Only when you let go of your old habits, old ways of thinking, bad relationships and friendships, and your comfort zones, do new opportunities and possibilities start to find their way to you. As one of my favourite speakers, Lisa Nichols noted “sometimes you have to be willing to let go of something old to grab onto something new. You have to be willing to let a part of you die that you used to be comfortable with, in order for another part of you to be born”.

Your skillset and talents are broader than you think. Don’t sell yourself short

One of the most eye-opening facts since ReMAtics for me, was how little I thought of my skillset. Up until then, I had never given much thought to what I might be good at, except for the skills I had acquired throughout my career as an analyst.

However, since the day Amani and I started to set up ReMAtics, I have had to carry out so many different tasks - from building our company website (not fancy but functional), to creating marketing documents and videos, drafting contracts, carrying out interviews, managing our social media and its content – just to name a few. Many of them were extensions of the skills I already had, and some were skills I had to acquire on the go. And as our business grows, we continue to find out new things we are good at – a constant reminder not to sell ourselves short!

It is also important to remember that skills are not only those that you can monetize. The ability to curate a well-thought-out gift, whip up a meal for your friends, or patiently offer a listening ear are also important talents. Do not let your annual appraisals or the opinions of the world be your benchmark for what you think you are good at or not.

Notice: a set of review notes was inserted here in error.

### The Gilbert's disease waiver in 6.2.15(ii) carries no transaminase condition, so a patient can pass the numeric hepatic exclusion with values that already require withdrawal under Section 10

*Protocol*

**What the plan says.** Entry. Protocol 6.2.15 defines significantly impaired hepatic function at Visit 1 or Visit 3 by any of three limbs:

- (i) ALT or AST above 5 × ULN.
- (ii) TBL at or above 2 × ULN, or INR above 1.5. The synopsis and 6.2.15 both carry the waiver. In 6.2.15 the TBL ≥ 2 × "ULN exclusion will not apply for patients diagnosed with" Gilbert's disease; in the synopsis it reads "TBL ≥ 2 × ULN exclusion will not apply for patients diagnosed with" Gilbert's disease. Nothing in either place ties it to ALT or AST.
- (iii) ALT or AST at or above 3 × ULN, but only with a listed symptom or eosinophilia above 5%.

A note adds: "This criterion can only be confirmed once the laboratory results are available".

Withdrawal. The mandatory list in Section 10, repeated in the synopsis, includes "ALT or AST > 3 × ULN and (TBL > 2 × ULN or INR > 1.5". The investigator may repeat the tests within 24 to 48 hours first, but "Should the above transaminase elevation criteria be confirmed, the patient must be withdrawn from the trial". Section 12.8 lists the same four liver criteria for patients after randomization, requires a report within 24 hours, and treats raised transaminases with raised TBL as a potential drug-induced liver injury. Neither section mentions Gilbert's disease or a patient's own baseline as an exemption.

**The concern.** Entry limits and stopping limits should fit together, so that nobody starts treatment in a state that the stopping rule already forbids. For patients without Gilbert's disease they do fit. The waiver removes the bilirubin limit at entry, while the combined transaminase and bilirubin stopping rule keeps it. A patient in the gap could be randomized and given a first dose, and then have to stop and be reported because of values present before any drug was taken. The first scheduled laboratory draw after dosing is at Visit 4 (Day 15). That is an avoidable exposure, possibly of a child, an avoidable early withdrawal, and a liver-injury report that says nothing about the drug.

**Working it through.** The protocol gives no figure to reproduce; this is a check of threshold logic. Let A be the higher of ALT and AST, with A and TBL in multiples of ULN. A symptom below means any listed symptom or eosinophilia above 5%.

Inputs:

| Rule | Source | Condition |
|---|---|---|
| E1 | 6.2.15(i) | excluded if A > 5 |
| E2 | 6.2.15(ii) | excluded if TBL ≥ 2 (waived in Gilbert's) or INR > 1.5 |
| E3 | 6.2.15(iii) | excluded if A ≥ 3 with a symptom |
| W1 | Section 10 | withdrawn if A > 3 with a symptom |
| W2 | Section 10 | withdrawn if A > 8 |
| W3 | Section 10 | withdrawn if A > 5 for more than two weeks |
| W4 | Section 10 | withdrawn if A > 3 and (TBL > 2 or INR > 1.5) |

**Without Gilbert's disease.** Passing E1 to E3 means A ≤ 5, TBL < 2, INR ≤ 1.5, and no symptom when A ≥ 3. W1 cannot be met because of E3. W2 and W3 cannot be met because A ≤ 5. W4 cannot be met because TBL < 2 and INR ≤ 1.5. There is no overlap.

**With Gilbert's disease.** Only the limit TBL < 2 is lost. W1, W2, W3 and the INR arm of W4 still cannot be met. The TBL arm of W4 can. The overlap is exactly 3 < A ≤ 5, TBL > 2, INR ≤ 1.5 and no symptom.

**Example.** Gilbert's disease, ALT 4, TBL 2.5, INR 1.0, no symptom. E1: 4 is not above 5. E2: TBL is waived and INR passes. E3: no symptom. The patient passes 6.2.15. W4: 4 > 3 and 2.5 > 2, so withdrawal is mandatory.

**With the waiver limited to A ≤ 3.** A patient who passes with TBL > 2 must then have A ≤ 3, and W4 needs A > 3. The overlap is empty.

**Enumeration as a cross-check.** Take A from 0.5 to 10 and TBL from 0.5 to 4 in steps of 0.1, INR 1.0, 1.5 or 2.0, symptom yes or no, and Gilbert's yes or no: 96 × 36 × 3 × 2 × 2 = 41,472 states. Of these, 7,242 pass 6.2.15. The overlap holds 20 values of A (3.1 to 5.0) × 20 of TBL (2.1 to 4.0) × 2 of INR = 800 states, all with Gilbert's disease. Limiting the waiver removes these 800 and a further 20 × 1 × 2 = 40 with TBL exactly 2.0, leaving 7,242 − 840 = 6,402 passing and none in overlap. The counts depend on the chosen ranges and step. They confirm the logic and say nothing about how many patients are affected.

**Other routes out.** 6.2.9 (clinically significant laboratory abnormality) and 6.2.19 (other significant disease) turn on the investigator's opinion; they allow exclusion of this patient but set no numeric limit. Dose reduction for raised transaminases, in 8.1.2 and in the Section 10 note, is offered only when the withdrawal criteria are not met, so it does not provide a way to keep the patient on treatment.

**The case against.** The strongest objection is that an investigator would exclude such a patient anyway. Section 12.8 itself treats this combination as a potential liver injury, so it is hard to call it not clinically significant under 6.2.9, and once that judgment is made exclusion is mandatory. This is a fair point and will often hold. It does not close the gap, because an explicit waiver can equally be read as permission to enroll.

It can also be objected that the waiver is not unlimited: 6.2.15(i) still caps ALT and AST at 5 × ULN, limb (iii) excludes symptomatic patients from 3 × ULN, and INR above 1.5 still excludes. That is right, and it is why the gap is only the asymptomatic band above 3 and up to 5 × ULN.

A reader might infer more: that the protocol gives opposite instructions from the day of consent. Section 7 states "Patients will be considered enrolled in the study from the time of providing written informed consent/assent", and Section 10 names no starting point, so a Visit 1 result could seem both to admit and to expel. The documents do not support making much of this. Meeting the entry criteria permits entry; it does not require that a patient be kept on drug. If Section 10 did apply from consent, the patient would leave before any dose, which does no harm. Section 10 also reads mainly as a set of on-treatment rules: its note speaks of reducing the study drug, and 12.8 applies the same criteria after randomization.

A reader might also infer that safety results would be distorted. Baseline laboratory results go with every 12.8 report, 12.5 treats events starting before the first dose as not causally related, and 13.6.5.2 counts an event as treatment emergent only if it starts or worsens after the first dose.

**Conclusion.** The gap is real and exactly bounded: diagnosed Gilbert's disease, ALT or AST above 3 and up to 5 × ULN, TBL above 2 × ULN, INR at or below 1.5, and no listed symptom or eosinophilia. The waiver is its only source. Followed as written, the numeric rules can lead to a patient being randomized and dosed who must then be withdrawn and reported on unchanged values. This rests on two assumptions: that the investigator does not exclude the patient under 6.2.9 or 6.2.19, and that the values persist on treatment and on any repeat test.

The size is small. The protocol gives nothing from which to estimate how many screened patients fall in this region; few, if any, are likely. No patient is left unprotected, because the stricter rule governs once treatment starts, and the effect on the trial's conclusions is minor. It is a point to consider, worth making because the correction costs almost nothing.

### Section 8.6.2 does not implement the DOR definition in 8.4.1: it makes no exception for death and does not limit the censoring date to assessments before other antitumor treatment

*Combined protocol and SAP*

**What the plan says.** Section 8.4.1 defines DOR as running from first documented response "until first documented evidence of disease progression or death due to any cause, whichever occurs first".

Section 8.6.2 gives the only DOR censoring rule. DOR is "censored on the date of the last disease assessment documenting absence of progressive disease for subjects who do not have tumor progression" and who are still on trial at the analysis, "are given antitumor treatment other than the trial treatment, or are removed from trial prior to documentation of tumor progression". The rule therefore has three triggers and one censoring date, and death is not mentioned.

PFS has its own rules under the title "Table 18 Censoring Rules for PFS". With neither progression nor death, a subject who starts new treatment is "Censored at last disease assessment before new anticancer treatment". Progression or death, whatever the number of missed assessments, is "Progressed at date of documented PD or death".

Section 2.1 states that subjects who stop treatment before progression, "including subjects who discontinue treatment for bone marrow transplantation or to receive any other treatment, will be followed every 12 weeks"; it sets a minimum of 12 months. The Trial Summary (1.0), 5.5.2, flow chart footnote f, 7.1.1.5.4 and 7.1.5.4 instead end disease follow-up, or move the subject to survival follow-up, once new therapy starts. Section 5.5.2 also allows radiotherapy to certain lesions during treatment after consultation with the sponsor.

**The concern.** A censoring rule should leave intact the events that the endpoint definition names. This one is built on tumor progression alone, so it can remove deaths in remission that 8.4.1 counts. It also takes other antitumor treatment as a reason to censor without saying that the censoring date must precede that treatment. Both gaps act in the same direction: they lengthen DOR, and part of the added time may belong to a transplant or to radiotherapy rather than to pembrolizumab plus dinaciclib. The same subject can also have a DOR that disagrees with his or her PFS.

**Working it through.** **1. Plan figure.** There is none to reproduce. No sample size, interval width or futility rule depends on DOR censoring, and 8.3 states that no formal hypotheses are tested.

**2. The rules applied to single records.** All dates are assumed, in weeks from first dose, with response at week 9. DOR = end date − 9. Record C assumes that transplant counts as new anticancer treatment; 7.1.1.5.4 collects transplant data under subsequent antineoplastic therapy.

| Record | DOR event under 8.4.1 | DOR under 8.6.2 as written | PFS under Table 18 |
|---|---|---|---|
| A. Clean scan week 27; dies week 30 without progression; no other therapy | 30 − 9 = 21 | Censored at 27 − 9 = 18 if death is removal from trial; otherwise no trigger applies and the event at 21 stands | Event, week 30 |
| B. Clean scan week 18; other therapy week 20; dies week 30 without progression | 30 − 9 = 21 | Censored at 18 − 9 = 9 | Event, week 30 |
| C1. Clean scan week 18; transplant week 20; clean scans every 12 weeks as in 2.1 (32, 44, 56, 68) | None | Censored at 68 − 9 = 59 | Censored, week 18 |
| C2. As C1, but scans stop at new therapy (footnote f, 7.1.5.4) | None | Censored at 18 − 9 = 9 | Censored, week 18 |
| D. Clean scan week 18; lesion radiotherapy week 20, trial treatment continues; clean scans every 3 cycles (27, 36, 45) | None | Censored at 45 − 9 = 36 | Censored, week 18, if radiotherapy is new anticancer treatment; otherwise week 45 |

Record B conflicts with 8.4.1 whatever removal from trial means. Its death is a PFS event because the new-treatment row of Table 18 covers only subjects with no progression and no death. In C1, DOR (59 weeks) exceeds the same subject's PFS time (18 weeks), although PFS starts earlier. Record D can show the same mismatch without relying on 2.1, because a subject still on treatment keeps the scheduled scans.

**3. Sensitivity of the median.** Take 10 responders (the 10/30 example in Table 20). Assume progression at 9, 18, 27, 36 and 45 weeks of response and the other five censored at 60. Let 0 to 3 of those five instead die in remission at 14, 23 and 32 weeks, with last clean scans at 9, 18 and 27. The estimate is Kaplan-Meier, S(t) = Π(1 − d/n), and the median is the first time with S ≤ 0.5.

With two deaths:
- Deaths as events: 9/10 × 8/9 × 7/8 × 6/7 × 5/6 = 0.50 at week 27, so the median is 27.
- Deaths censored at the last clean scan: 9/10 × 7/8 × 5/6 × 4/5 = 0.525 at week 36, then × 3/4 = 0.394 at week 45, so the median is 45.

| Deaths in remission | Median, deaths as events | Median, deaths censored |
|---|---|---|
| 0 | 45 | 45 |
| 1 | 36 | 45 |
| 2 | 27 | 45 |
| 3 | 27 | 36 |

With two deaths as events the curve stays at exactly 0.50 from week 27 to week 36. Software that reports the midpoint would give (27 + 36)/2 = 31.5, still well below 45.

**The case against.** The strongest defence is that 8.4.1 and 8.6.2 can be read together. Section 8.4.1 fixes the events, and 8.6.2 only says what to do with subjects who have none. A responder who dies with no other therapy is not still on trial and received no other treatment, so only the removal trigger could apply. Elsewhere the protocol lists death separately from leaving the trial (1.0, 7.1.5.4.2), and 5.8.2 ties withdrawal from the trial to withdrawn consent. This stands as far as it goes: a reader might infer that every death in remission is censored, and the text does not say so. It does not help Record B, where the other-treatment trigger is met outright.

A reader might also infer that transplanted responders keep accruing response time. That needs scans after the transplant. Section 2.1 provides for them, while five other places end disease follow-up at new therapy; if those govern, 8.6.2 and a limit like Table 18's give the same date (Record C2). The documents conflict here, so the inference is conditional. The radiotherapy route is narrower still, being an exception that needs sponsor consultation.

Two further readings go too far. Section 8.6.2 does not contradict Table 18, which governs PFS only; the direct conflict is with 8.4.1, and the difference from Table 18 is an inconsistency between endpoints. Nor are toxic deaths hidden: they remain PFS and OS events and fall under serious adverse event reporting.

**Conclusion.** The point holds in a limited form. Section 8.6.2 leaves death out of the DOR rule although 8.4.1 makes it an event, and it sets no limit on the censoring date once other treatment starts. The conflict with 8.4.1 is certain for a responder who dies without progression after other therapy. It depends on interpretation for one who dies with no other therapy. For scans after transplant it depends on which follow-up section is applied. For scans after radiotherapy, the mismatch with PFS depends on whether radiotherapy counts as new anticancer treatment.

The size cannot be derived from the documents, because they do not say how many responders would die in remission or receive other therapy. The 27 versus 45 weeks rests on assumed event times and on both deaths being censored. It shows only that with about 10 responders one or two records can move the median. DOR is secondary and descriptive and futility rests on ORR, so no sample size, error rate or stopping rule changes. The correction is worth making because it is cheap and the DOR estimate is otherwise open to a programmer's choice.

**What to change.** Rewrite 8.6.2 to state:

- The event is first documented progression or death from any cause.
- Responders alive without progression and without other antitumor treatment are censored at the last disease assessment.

If nothing, the sheer number of small businesses, artists, writers, and inventors etc., that I come across on social media on a daily basis, is a clear indication to me that we are so much more capable than we give ourselves credit for.

Your tribe will decide your vibe; your vibe will decide how you will live

I cannot stress this enough - who you surround yourself with, will play a key role in your overall well-being. The people you decide to spend the most time with will shape who you are. They determine what conversations dominate your attention, and affect which attitudes and behaviours you are regularly exposed to. What they think of success, wealth, physical and mental health, and how they respect you and your boundaries, all have a significant impact on your life.